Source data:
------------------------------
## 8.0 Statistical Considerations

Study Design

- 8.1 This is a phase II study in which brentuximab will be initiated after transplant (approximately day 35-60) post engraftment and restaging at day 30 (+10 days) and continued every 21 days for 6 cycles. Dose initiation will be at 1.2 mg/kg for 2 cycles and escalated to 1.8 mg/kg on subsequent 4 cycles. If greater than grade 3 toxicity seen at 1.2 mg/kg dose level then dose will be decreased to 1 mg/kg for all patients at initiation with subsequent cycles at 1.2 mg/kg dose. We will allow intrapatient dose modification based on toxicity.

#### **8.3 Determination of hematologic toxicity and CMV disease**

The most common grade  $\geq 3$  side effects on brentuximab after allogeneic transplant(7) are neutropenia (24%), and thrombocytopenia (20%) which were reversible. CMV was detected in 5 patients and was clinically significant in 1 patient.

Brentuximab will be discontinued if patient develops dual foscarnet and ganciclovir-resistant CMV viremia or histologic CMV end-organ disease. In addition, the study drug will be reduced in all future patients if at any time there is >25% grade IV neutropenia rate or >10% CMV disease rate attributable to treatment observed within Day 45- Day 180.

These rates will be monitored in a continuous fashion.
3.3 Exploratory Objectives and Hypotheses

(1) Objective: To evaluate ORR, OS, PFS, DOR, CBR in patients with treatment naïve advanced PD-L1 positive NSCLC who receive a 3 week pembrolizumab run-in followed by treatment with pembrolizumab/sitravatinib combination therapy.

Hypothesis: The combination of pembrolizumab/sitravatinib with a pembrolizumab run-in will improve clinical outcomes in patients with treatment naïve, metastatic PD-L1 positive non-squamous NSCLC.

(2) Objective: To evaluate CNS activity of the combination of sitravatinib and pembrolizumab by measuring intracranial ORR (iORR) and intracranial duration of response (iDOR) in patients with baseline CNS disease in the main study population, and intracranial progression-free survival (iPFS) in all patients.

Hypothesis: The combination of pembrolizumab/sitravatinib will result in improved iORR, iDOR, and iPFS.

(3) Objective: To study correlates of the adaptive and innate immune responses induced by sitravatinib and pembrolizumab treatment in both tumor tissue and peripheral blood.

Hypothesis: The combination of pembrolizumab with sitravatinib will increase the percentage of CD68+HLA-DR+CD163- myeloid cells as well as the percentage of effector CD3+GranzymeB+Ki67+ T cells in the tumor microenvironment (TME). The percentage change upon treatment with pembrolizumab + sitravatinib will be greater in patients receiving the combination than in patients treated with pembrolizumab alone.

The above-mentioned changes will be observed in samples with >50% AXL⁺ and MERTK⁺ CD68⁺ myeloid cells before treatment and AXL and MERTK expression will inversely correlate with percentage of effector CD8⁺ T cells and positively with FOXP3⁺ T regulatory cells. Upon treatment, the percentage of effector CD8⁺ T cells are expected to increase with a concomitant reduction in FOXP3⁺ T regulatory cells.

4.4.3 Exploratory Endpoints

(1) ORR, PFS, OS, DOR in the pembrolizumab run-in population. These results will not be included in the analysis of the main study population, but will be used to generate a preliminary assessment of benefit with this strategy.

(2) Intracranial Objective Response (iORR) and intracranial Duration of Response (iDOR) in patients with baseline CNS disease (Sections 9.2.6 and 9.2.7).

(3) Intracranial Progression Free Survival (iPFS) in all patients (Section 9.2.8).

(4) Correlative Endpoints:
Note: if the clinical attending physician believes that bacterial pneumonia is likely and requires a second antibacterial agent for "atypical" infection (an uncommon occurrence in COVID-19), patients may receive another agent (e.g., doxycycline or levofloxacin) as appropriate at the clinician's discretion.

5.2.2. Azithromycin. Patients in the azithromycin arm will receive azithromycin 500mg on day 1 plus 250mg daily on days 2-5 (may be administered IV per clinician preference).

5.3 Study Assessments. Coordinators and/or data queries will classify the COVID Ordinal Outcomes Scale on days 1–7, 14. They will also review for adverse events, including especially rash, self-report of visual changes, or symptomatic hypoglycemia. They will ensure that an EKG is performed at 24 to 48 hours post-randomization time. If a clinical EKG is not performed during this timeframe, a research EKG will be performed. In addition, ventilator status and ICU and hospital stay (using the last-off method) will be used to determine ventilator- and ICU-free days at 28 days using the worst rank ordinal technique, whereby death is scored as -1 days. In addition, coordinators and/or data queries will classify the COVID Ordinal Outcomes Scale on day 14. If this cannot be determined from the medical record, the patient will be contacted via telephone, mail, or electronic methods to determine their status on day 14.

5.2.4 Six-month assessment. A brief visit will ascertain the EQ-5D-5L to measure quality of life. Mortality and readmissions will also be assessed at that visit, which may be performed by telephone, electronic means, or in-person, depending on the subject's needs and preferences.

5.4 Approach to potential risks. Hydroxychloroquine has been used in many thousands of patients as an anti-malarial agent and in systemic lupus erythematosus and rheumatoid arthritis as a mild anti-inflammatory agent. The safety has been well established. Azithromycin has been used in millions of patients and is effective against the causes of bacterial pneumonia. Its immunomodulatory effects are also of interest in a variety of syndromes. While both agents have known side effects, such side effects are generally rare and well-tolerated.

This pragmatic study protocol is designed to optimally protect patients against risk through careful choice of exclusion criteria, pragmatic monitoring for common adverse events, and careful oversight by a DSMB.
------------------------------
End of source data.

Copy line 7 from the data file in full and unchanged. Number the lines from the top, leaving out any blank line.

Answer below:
These rates will be monitored in a continuous fashion.